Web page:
Building automation system (BAS) technology has come a long way since its modern origins 40 years ago. Sophisticated for their time, first-generation systems ran on dedicated mainframe microcomputers and used pneumatics to control heating, ventilating, and air conditioning (HVAC) equipment. The BAS could perform a few basic functions, such as controlling temperatures by turning the HVAC system on and off.
Just over 20 years ago, a significant disruptive class of technology emerged in the market that tested traditional building management, and nothing has been the same since. A primarily mechanical driven environment was introduced to affordable microcomputers and the advent of IP-based technology. With that came the arrival of embedded electronics and interoperable subsystems: mechanical, electrical and software.
Wide adoption of the building automation and control network (BACnet) protocol enabled another step change improvement in automated control systems. In concert with factory mounted digital controls, BACnet allowed the BAS to communicate directly with disparate systems including HVAC, lighting, access control, fire detection, etc; creating the opportunity to integrate the operation of formerly independent systems. A recent Memoori report estimates that “the world market for all BAS at installed value in 2014 was $120Bn”.
Now the industry is at the beginning of another monumental shift in how facilities are managed. The value equation is shifting from one of efficiency, to one driven by facility usage and performance, financial optimization, business intelligence, and operational maximisation.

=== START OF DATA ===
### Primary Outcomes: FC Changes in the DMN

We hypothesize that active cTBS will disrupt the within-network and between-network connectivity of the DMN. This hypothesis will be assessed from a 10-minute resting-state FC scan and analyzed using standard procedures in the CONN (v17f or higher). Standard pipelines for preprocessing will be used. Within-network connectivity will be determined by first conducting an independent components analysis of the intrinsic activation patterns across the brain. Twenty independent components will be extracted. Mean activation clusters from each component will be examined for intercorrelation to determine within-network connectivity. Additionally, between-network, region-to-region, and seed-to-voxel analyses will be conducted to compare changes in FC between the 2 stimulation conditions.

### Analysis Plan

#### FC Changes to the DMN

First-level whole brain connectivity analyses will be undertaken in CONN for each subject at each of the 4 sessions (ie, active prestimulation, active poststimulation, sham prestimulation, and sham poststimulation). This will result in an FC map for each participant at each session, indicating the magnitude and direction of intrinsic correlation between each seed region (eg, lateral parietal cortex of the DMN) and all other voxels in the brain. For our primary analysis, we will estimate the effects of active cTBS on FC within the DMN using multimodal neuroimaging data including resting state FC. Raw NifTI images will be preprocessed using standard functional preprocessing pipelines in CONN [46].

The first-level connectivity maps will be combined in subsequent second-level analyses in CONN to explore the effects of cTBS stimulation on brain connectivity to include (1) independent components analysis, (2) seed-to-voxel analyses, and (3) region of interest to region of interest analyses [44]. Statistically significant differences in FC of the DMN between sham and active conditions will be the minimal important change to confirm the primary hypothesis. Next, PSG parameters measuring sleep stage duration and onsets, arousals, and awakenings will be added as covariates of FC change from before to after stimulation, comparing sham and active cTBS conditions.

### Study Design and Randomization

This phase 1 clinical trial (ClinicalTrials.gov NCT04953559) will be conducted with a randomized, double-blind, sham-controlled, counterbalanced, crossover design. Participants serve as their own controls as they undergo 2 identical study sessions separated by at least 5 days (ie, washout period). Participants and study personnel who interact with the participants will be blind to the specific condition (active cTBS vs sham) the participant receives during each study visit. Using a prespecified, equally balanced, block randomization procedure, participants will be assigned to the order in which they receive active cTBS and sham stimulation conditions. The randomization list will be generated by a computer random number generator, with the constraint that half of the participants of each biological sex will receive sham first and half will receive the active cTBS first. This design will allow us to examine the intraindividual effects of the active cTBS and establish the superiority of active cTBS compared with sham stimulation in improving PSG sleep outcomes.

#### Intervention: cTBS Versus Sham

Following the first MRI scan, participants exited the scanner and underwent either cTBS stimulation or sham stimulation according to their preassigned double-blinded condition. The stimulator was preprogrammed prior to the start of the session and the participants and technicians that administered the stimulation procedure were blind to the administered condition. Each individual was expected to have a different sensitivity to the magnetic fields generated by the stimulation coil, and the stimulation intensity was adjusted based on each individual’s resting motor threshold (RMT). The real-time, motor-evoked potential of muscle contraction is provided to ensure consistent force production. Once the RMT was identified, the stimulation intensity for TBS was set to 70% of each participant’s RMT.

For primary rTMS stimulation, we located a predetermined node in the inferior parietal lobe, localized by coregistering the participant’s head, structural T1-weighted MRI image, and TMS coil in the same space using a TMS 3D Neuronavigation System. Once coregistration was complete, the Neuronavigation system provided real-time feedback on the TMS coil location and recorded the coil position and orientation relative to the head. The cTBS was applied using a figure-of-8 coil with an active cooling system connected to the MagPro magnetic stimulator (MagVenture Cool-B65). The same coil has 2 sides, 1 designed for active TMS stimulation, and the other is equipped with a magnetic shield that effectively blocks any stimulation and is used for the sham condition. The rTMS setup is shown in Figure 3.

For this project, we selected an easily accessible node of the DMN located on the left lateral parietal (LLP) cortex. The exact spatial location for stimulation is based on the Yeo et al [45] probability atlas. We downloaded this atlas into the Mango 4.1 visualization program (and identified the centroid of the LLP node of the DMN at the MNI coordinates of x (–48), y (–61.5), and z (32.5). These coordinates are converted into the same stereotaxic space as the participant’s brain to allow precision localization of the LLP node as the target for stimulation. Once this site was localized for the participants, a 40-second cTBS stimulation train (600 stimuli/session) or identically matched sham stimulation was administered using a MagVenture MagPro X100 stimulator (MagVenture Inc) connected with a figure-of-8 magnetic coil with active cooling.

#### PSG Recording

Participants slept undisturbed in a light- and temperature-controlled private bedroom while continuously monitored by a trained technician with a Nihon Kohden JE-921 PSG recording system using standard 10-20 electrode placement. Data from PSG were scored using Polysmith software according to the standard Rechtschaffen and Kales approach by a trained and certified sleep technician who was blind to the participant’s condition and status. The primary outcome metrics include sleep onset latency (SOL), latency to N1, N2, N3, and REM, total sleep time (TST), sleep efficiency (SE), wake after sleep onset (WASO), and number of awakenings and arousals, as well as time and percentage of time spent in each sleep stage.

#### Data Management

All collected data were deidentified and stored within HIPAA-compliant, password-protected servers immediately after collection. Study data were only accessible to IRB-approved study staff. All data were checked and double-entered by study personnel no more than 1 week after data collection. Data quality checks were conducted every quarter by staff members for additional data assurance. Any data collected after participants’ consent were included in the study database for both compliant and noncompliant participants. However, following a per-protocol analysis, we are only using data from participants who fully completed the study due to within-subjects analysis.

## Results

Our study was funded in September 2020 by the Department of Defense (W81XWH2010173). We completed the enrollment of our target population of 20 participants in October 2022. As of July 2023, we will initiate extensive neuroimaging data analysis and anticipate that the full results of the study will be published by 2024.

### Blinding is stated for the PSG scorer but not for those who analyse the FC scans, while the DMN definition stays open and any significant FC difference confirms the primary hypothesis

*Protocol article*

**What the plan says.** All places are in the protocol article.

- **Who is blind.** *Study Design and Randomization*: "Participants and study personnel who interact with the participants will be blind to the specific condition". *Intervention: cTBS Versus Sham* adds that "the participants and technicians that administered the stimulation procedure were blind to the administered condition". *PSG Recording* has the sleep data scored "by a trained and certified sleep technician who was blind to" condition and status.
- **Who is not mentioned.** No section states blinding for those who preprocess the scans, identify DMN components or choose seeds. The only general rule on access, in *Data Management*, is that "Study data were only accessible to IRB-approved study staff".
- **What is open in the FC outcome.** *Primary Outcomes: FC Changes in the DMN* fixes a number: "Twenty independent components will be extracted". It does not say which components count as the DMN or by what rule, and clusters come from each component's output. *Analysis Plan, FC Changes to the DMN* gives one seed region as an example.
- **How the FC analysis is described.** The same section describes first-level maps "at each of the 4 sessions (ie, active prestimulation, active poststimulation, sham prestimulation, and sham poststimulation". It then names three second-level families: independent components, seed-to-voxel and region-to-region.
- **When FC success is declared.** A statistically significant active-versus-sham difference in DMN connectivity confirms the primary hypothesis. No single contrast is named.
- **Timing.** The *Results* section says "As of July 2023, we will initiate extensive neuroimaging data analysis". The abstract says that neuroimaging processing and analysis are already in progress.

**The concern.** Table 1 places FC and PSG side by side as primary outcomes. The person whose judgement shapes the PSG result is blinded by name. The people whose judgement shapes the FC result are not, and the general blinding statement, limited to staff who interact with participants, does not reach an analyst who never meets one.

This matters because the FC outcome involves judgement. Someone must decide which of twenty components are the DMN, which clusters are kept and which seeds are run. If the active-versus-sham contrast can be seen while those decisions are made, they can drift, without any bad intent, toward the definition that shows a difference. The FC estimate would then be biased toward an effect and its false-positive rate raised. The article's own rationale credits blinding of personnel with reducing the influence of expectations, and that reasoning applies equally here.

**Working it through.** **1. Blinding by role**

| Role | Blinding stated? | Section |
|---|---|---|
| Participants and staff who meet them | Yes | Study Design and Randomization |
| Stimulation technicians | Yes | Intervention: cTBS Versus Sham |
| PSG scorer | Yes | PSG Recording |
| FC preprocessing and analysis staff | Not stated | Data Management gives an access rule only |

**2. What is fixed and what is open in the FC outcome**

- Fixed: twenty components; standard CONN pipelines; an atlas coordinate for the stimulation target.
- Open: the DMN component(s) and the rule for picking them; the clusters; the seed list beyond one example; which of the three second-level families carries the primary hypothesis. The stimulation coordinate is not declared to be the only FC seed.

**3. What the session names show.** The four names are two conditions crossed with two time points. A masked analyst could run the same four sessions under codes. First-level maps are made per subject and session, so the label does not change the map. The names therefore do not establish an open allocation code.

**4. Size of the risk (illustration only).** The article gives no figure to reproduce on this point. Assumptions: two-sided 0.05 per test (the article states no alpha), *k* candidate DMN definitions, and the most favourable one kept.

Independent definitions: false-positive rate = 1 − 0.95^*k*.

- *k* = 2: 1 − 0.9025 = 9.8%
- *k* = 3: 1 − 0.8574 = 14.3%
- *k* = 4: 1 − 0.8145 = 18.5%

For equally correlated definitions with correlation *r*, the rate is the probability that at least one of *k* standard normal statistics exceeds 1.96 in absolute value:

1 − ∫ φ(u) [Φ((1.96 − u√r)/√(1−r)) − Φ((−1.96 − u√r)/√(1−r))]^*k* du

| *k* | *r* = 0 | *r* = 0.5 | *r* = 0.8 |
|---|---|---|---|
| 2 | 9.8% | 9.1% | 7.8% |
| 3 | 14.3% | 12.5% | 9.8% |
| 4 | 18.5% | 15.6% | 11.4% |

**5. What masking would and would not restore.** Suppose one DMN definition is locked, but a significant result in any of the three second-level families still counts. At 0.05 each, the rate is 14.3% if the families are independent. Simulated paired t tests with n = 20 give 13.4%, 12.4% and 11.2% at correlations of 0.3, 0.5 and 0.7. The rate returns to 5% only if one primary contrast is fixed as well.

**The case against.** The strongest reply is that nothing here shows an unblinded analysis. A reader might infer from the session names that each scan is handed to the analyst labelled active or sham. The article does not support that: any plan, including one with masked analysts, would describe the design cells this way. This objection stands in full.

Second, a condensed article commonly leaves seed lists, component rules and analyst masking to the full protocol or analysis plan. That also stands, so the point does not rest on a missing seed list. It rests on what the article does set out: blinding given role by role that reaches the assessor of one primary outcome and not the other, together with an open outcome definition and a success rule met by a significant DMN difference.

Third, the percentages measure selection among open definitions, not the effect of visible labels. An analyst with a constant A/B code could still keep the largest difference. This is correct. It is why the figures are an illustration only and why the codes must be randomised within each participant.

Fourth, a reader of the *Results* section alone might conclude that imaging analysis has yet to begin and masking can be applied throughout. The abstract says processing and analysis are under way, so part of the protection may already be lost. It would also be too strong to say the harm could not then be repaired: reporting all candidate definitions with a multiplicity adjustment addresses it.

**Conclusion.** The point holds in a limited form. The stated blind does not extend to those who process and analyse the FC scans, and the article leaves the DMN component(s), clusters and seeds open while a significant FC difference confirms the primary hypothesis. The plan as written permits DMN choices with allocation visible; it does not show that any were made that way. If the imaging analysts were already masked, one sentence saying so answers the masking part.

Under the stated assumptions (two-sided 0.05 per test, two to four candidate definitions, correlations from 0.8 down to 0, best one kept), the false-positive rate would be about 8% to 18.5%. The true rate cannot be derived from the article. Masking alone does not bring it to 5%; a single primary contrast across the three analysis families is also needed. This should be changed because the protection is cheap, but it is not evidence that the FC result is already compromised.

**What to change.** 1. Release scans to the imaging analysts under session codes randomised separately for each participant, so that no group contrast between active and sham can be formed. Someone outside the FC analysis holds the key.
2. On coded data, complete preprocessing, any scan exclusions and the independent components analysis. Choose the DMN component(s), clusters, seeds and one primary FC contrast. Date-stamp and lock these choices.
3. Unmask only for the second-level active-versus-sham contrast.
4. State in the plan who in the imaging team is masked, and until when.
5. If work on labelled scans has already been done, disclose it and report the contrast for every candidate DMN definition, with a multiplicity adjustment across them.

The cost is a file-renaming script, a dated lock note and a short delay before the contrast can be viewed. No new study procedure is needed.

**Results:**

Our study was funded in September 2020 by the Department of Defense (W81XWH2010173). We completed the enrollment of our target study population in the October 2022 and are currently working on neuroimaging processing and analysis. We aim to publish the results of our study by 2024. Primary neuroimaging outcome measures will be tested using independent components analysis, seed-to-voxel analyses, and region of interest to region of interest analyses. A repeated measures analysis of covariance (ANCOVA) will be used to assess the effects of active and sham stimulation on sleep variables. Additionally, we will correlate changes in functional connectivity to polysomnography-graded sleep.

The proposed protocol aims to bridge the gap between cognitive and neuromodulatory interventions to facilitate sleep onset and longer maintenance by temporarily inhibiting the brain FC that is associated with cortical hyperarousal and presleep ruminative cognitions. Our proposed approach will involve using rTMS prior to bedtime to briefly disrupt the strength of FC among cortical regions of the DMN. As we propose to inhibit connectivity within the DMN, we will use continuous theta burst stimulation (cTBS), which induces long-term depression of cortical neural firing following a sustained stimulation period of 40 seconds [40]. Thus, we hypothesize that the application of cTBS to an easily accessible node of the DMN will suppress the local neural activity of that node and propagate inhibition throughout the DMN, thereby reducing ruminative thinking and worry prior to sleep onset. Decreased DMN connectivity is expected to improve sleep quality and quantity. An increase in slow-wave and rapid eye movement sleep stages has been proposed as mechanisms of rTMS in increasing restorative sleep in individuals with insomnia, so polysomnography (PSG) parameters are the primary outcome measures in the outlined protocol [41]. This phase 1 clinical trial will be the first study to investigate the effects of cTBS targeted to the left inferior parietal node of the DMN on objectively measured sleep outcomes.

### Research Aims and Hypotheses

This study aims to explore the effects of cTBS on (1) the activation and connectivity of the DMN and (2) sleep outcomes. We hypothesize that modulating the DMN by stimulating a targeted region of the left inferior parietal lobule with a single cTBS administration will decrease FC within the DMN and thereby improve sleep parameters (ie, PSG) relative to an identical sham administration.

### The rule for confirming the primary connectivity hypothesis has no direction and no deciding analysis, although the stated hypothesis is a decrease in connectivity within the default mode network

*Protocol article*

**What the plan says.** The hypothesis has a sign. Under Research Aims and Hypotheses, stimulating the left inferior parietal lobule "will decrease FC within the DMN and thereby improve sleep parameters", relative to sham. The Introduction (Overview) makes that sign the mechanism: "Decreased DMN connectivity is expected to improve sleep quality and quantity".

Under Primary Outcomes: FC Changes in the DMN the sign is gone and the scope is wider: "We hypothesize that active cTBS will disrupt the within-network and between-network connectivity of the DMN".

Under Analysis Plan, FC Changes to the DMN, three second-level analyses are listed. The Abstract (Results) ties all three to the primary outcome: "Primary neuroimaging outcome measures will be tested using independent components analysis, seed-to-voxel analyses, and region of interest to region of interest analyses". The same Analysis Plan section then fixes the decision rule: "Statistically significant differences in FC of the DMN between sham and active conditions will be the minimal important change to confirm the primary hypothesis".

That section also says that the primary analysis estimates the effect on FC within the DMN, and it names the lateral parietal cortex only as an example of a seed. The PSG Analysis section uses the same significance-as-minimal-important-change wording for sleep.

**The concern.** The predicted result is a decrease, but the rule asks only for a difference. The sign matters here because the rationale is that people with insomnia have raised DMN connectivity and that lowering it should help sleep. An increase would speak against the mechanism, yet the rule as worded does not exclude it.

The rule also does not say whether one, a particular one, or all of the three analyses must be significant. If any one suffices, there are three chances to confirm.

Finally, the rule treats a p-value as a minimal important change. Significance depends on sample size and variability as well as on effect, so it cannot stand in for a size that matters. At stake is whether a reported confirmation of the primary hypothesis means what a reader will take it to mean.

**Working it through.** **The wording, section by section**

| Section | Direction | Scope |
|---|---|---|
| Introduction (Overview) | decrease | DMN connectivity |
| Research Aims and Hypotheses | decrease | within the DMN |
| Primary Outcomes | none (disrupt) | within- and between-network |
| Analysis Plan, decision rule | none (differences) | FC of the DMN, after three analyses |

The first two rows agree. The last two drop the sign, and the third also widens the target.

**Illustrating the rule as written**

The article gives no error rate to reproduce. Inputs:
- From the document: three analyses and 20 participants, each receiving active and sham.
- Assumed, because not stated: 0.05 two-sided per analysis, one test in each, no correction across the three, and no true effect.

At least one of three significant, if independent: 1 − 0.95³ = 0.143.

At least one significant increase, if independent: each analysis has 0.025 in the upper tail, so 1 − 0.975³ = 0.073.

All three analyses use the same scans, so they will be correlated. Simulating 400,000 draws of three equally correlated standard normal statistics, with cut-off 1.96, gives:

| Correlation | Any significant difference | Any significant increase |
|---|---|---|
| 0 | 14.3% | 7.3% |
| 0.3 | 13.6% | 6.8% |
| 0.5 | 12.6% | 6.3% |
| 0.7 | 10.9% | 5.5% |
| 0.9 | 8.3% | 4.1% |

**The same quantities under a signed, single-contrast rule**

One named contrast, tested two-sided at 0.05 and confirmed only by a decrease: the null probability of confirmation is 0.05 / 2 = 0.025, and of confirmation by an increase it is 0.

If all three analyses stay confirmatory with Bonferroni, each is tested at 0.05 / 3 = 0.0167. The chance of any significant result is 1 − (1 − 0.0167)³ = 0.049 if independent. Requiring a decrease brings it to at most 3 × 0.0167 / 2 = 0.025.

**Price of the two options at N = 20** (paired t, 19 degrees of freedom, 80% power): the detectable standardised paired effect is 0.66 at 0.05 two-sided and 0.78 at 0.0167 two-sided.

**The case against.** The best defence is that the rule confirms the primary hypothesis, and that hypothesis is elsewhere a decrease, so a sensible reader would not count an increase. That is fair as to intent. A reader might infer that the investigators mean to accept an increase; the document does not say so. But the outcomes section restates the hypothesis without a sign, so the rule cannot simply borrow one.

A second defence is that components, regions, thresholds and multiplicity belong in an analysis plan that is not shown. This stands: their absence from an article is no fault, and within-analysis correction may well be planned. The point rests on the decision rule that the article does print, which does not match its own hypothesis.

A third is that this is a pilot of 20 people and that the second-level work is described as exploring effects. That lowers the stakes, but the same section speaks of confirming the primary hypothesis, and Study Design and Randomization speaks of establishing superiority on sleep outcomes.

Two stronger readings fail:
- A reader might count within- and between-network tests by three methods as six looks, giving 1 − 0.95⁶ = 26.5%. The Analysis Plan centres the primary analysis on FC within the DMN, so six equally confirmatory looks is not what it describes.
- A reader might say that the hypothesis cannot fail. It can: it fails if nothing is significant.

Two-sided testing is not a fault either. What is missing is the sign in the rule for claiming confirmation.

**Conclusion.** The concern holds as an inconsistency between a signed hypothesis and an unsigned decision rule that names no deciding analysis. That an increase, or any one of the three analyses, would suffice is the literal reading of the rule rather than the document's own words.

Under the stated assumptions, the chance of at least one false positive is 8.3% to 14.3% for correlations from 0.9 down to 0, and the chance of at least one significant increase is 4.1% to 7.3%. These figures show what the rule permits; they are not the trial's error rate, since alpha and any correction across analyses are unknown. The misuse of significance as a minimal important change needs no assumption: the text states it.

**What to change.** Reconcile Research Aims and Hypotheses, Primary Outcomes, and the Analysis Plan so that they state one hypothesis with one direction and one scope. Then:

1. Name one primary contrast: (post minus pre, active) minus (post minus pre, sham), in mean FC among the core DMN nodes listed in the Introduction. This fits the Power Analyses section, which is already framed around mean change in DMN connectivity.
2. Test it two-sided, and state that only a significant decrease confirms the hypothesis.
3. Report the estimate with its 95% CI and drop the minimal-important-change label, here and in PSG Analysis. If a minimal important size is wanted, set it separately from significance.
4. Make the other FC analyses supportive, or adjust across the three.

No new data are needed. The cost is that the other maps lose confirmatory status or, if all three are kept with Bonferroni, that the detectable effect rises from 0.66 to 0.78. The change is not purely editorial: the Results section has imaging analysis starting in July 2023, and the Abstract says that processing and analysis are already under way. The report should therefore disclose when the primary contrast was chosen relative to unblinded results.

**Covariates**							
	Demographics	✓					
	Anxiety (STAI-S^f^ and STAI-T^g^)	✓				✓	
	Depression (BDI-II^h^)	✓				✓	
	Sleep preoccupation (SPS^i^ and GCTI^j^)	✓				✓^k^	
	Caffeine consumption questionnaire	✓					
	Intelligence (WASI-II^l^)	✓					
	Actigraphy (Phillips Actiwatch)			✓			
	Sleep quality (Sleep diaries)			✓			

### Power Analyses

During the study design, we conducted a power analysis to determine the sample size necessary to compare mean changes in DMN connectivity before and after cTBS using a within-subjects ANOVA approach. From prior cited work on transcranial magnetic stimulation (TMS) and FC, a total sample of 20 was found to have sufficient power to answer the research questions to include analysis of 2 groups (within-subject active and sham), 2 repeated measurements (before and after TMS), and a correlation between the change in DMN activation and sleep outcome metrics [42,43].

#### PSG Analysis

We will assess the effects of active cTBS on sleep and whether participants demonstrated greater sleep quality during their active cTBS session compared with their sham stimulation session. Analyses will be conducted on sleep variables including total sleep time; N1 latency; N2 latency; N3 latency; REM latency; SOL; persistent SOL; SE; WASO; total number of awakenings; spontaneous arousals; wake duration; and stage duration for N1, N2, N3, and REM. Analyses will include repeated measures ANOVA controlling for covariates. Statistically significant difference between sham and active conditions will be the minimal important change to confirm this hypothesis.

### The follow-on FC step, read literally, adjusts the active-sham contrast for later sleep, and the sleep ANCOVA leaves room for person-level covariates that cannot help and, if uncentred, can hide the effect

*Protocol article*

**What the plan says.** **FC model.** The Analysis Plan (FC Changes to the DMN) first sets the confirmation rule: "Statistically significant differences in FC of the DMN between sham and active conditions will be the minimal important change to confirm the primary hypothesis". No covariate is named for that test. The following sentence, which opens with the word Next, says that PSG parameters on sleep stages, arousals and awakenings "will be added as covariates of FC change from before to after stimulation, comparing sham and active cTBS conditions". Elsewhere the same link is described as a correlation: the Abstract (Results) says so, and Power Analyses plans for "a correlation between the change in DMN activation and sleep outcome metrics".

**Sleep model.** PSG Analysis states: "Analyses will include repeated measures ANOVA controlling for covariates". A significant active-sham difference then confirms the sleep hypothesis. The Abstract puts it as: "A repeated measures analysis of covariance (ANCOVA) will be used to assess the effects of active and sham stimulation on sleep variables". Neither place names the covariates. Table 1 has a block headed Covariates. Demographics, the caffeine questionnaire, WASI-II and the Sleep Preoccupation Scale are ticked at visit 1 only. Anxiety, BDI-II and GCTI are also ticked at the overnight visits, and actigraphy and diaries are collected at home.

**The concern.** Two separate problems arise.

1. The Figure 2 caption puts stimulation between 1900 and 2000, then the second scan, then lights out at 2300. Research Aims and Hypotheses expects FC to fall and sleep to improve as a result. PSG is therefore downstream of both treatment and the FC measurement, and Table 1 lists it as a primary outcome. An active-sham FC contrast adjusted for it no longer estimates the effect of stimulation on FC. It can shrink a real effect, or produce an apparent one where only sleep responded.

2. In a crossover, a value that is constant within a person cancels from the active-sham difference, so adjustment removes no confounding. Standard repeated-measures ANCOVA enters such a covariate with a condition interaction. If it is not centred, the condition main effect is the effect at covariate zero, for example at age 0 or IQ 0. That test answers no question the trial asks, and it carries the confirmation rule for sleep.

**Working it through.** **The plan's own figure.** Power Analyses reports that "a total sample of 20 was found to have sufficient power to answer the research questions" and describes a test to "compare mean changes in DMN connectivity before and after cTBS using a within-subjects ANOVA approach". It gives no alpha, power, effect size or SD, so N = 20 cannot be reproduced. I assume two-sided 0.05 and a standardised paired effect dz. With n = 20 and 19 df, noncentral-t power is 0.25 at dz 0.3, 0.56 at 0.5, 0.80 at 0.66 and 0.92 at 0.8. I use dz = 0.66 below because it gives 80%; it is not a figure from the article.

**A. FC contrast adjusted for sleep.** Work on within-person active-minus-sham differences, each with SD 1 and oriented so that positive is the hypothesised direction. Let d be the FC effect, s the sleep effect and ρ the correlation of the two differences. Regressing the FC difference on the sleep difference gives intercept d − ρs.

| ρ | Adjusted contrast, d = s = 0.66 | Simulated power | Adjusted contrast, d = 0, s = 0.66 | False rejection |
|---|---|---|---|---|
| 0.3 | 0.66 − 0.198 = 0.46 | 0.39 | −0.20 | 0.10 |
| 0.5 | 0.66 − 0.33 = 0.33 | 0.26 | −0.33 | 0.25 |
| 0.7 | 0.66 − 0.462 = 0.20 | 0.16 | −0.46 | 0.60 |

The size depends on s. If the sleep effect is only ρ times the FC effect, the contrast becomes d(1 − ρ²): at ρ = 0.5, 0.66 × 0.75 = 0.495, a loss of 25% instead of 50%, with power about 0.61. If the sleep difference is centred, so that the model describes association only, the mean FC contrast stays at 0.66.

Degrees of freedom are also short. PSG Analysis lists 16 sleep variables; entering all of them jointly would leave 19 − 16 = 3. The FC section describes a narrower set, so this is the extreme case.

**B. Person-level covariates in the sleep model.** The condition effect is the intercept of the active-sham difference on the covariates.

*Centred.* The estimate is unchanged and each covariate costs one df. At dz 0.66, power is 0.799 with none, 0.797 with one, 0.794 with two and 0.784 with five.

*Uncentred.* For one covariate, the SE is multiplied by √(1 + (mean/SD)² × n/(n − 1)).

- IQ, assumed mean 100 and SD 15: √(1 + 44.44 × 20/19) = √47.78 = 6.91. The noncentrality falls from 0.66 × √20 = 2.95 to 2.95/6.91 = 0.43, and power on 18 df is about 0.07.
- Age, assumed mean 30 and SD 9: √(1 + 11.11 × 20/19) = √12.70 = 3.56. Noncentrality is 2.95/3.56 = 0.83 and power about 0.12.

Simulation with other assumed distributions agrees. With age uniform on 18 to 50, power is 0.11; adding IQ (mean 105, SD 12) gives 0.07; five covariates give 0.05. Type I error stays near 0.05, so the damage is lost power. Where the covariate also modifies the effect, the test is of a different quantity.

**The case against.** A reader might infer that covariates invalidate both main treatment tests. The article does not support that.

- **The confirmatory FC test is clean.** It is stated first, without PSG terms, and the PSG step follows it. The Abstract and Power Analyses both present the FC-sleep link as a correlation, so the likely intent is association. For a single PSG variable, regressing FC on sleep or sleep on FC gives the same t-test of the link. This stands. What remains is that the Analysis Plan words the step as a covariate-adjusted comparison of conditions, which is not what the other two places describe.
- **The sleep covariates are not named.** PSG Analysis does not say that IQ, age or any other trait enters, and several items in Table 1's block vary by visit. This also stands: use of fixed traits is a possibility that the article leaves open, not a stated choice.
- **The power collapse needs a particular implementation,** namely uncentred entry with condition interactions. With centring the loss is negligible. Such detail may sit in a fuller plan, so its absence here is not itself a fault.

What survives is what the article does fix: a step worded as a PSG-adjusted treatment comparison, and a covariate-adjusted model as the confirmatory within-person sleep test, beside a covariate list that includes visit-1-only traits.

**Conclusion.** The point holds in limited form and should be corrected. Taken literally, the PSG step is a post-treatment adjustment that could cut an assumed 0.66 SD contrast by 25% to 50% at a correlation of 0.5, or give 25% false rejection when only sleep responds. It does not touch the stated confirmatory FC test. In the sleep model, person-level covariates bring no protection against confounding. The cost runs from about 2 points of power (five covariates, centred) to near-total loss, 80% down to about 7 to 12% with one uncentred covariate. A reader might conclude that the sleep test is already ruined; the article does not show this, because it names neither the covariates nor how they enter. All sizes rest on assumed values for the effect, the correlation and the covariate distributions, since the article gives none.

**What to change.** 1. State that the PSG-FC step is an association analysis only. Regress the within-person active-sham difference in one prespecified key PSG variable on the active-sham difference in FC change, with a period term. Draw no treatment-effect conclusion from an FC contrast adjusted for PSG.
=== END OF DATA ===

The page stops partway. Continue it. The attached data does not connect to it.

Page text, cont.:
From the technology side, there have been 3 fundamental breakthroughs; the concept of integration and interoperability, the growth of Internet Protocol (IP), and the “open” influence on physical systems. From the operational side, drivers include financial pressures to contain costs and improve operating efficiencies, the rising cost of energy and maintenance, along with the need to maintain occupancy comfort.
“BAS Services from a whole range of sensors and devices from building energy controls to physical security products are gradually but inevitably morphing into a more comprehensive and fully automated solution, the Building Internet of Things (BIoT)”, explained Memoori’s report “Transformation of BAS into the Building Internet of Things 2015 to 2020”.
The BIoT focuses on all the components in a building that could be connected to the network for the purpose of creating operational efficiencies, reducing energy consumption, improving occupant experiences, enhancing security, and effectively optimising financial performance.
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“Property owners and managers of small and medium sized buildings have long understood the significant cost savings and efficiency gains from building automation, but the necessary investment has been too great – until now” stated an official company statement from Intel. The technology giant is convinced the BIoT will be a huge opportunity for business growth and has already created a line of cloud-capable processors to capitalise on the upcoming market trend.
Beyond the direct benefits to users and facility managers, the BIoT has huge implications for decreasing the global carbon footprint, and will also revolutionise the way we collect data from buildings. Generating datasets for security, home automation, energy consumption and more will be easier than ever before; because everything will be available on the cloud. If energy consumption statistics for an entire city are needed, for example, that information could be generated through automated data collection technologies embedded in HVAC cloud services.
The BIoT will continue to be propelled by financial and performance demands. However it is also being driven to a new level of connectivity that stretches the reach of BAS from devices out on the edge through to cloud applications and data analysis. Building automation innovations will be fuelled by ecosystems of non-traditional partnerships and allies that are leading to radical ways of working together to extend the value of the building.